Bichon Frise Agility Training
- The Bichon Frise is a playful and cheerful lap dog. The dog enjoys mastering tricks, especially when rewarded with an edible treat. However, the Bichon can be independent and difficult to train. Training them takes patience and consistency.
Benefits of Agility Training
- A few short walks each day are ideal for the Bichon Frise. In addition, incorporating agility training into their daily exercise routine can prove beneficial. The movements necessary to accomplish each obstacle, from jumping over to crawling under, can keep your dog trim and fit.
Agility training is also a good way to satisfy a Bichon's desire to learn new tricks, which they prefer to mastering behavioral commands, as well as stimulate the dog's mind. In order to accomplish the various obstacles that it comes to in the agility course, a dog must listen carefully to the commands of its handler. The commands given by the handler let the dog know what movement it needs to perform in order to complete the obstacle. For the dog, the obstacle becomes a challenge not only physically but mentally, as it needs to decide on the movement according to the command.
One Obstacle at a Time
- Any type of training performed with the Bichon Frise will require consistency and patience. Edible treats and lively praise should be used to show your dog that it has successfully completed an obstacle.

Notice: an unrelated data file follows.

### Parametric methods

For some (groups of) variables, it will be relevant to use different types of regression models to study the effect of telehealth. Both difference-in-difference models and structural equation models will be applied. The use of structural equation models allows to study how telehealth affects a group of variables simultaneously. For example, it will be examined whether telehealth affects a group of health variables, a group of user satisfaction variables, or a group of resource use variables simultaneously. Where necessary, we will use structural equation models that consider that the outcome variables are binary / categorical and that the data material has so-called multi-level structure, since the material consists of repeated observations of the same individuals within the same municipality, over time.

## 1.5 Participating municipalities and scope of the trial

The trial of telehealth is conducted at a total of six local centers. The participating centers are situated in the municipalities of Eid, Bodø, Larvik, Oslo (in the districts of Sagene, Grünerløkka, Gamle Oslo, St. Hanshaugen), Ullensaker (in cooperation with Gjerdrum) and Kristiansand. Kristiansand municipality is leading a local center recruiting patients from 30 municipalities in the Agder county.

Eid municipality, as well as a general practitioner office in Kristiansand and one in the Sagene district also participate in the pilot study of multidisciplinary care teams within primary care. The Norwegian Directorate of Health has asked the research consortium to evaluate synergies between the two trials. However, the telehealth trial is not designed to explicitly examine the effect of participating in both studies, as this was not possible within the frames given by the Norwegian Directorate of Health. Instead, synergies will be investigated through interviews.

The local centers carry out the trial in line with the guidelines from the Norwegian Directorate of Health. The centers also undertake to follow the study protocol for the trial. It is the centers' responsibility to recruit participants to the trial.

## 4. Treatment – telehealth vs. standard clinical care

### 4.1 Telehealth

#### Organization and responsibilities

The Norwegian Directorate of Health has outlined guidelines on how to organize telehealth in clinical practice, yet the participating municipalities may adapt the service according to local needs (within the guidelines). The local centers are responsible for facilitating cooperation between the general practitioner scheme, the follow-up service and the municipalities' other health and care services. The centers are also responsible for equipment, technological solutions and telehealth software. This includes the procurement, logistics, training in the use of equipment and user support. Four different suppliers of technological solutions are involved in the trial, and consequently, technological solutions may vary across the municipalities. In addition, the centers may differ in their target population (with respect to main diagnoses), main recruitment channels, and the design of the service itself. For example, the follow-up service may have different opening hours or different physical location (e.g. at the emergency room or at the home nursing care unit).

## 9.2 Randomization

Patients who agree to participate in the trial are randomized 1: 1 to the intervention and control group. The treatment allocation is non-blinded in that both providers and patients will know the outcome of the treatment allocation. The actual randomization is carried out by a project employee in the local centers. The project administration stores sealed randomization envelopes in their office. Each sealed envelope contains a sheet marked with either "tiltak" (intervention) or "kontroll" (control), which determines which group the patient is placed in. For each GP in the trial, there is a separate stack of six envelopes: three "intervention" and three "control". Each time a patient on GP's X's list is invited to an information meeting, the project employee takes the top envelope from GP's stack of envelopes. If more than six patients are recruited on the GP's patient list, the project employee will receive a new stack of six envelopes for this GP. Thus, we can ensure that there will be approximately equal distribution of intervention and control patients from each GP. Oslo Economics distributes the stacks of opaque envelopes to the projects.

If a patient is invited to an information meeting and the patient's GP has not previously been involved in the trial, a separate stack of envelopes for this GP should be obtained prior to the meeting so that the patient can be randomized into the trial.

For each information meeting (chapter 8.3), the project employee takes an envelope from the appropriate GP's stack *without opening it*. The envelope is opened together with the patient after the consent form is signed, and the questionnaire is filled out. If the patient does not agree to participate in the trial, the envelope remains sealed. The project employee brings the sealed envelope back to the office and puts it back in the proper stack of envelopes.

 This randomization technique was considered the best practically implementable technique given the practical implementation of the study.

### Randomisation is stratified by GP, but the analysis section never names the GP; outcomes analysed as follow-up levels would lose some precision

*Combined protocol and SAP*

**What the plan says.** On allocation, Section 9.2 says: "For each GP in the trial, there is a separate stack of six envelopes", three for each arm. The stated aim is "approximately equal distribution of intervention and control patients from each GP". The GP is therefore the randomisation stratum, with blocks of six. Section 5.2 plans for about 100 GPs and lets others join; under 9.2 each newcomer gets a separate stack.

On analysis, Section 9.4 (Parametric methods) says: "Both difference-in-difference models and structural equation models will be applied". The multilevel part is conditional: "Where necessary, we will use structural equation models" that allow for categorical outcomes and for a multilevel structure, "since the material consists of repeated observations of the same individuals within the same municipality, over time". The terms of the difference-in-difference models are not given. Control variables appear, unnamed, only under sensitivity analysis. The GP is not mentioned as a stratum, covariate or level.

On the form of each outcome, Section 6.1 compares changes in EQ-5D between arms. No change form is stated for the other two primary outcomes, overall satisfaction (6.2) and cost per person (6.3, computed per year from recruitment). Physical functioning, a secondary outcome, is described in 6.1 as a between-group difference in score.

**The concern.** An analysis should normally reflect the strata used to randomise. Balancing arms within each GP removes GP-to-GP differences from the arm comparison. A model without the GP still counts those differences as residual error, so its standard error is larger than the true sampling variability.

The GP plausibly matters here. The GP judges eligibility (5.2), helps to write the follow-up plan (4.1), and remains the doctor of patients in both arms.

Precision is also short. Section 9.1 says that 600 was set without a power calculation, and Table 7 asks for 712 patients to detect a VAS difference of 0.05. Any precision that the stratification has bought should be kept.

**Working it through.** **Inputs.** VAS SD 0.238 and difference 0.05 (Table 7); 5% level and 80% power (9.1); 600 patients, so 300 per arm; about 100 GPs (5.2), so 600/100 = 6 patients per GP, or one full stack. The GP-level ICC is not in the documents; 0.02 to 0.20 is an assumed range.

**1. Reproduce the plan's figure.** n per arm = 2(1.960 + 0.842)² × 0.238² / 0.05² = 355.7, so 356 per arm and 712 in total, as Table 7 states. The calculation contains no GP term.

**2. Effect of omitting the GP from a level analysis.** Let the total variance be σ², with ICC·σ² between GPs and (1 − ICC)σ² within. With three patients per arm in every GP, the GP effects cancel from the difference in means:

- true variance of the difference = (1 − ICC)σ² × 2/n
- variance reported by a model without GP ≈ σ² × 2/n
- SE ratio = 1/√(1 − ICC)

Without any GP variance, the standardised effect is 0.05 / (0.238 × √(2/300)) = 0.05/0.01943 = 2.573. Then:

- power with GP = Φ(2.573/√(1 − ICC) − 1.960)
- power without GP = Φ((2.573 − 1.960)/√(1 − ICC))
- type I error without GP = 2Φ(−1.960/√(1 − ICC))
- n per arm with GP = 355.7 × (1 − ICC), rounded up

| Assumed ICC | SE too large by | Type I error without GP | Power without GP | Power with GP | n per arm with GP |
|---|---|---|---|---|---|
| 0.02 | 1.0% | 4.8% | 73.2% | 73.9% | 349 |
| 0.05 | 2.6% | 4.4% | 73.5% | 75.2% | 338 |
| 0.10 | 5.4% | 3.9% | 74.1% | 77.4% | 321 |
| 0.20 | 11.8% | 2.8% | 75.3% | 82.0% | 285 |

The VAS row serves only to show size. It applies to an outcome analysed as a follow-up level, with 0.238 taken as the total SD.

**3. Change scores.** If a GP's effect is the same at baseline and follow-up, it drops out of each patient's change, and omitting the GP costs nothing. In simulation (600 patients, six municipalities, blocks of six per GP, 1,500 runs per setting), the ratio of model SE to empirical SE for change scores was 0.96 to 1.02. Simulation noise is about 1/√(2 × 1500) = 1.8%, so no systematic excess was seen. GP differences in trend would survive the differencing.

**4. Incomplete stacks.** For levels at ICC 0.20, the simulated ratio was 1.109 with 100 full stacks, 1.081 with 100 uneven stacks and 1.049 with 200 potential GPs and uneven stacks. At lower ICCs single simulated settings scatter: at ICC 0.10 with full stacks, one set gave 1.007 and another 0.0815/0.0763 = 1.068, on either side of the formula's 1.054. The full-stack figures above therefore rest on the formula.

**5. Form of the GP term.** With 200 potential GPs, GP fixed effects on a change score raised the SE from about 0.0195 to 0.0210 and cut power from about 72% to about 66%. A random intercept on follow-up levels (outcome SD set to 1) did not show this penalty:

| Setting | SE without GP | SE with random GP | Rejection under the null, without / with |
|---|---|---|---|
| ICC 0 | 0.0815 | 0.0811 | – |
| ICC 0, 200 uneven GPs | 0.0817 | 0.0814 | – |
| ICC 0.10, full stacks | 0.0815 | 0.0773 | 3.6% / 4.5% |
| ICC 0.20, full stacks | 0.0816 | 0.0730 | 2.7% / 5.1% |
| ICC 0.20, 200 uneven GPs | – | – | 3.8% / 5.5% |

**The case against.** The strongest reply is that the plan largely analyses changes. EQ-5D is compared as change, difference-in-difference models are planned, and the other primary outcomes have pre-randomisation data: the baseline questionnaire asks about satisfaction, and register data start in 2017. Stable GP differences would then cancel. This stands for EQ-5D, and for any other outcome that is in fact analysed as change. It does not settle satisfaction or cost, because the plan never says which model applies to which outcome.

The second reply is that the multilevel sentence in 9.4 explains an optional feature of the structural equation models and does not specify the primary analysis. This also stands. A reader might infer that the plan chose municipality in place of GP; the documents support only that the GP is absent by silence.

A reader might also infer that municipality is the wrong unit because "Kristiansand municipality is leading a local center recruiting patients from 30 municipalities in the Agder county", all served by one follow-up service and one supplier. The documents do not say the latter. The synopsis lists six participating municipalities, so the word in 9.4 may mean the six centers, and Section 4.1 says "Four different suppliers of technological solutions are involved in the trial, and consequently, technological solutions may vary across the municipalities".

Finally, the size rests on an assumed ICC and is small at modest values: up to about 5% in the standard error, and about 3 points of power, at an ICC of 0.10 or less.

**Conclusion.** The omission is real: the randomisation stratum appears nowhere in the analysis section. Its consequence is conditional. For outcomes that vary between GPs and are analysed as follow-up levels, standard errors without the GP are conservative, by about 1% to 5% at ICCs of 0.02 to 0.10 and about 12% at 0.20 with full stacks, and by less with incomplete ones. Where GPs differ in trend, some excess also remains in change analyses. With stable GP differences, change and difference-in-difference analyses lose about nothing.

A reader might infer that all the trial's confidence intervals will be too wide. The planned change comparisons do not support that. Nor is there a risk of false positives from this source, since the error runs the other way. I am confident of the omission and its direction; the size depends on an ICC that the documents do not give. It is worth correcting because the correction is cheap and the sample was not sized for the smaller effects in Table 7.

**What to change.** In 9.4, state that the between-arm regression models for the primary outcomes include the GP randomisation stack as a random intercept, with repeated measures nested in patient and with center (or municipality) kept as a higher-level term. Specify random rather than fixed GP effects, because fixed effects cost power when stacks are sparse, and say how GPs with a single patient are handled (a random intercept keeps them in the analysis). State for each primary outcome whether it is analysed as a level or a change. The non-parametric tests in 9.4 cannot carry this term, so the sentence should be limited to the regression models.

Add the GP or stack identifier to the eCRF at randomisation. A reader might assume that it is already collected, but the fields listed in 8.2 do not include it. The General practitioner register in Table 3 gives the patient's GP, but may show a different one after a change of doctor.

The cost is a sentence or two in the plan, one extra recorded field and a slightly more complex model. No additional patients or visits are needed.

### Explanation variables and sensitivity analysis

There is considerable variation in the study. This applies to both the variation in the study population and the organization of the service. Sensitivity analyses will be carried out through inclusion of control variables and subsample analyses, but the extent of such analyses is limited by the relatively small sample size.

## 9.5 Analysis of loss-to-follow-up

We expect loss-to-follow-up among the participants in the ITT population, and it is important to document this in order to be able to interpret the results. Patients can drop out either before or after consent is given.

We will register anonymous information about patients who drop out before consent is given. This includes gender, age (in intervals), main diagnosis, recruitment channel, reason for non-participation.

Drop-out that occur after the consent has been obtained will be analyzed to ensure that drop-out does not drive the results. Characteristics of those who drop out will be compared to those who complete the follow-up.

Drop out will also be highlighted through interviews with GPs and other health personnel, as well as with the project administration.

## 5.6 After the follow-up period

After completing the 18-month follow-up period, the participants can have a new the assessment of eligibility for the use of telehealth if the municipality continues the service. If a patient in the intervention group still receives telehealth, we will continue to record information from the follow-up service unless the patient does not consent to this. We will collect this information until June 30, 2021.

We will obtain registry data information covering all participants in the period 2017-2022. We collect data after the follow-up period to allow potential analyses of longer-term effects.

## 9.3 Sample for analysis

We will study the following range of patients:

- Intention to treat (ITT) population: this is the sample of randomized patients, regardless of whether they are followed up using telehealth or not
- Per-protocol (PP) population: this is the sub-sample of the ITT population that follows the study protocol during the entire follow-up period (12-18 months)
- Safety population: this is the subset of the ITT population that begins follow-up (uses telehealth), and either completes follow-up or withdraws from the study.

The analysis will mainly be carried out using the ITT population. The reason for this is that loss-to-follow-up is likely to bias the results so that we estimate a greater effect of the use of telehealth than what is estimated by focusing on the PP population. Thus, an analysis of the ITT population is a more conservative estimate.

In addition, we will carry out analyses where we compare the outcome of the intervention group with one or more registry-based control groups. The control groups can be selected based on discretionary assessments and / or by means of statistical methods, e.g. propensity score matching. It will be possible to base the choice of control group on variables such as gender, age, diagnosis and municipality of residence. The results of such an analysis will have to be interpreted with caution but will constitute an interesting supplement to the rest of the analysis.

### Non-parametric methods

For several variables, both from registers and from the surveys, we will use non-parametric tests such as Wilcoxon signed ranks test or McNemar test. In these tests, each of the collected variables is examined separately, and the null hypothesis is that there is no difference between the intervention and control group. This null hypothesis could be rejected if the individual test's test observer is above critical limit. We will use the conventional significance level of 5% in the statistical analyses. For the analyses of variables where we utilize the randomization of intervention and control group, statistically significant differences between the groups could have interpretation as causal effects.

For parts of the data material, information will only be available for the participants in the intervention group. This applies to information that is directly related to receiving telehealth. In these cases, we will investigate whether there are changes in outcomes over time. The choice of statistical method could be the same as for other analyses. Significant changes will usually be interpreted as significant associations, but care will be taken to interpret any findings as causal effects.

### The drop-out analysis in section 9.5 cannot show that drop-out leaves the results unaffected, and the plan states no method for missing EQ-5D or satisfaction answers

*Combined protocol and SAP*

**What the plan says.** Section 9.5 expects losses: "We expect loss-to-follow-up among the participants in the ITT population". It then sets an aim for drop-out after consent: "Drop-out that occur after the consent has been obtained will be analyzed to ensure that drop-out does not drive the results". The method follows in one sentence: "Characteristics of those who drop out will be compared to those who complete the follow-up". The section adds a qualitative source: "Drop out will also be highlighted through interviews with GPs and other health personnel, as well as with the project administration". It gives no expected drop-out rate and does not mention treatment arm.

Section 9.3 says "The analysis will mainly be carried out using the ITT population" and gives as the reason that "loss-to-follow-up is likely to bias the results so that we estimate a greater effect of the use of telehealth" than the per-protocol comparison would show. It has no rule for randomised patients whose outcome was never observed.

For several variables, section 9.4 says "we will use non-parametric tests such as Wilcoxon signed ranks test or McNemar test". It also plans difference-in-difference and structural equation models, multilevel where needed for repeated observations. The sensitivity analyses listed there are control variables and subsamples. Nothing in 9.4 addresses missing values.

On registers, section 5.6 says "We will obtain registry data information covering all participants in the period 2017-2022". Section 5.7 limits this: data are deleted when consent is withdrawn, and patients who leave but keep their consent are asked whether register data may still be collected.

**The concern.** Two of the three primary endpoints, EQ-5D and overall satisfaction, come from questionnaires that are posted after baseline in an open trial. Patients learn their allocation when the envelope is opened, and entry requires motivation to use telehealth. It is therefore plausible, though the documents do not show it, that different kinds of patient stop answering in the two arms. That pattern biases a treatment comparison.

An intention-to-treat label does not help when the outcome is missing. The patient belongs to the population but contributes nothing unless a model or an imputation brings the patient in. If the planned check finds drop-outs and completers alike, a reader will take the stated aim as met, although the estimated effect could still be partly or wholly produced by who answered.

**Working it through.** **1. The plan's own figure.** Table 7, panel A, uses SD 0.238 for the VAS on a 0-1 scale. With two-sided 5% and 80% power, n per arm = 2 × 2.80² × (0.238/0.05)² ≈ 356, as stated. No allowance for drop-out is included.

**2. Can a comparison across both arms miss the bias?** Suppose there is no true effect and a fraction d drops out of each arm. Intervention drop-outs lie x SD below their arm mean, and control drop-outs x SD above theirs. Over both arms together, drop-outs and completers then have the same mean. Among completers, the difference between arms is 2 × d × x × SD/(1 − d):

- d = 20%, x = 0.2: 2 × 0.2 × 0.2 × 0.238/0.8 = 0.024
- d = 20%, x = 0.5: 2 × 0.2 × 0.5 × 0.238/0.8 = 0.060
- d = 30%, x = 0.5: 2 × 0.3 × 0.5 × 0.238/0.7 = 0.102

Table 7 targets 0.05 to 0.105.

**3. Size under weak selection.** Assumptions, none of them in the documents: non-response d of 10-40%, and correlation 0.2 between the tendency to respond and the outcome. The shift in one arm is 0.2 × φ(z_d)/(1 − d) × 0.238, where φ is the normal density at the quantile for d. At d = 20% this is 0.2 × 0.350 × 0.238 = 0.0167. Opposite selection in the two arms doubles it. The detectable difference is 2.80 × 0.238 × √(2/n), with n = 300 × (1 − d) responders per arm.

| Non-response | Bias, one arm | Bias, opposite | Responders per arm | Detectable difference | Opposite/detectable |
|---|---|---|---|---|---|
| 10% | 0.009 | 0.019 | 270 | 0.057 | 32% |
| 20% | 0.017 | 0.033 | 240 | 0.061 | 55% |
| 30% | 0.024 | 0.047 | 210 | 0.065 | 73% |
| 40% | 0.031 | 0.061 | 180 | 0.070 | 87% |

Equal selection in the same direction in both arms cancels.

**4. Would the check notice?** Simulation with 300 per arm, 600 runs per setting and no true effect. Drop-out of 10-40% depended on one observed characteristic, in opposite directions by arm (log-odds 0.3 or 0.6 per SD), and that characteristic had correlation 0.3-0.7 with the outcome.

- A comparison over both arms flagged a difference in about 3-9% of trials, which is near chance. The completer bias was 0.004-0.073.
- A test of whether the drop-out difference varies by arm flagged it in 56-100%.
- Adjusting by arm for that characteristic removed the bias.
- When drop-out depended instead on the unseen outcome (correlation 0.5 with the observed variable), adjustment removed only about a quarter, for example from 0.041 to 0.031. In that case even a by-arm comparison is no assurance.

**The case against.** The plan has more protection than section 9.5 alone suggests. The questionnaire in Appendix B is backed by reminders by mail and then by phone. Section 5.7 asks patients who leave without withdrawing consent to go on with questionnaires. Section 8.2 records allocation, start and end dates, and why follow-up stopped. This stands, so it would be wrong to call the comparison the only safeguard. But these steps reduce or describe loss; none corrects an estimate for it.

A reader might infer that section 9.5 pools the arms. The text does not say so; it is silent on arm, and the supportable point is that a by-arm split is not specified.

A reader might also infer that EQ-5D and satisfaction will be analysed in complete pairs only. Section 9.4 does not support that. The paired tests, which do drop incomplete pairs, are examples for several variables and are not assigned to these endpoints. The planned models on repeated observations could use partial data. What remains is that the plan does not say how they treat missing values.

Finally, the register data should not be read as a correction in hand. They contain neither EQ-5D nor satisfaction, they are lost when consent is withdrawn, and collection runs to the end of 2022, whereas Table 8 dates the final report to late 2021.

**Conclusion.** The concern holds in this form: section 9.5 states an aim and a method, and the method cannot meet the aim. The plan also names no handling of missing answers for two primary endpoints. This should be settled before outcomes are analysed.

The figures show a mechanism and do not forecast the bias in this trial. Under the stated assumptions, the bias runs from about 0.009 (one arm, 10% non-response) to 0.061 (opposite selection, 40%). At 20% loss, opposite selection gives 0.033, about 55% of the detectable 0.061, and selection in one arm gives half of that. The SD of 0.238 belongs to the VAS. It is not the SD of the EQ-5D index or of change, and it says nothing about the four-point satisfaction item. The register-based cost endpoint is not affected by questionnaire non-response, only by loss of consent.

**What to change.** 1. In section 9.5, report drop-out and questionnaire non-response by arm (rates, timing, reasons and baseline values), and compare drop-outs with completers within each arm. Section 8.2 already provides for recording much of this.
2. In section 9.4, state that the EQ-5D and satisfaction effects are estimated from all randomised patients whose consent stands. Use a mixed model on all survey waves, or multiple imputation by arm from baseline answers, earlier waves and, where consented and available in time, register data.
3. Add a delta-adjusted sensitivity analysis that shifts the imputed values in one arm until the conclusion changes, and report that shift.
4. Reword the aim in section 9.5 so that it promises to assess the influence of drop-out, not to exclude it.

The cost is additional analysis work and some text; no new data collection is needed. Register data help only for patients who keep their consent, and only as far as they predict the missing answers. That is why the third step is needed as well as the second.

It is best to focus on mastering one obstacle at a time. Moving on too quickly might confuse your Bichon and make training more difficult. Be consistent and repetitious with your commands, praising and encouraging your Bichon. This breed does not respond well to a harsh tone.
The Right Handler
- If you intend to train your Bichon for agility course competition, it is important to choose the right handler. In many cases, the handler is not the owner of the dog.
A handler must have a trusting relationship with your Bichon and must be someone that your dog works hard to please.
The Right Dog for Competition
- While agility training can be beneficial for a dog of any breed, a dog must possess the right temperament to be suitable for competition. A nervous or fearful dog that might be intimidated by obstacles might not perform well under the pressure of a competition.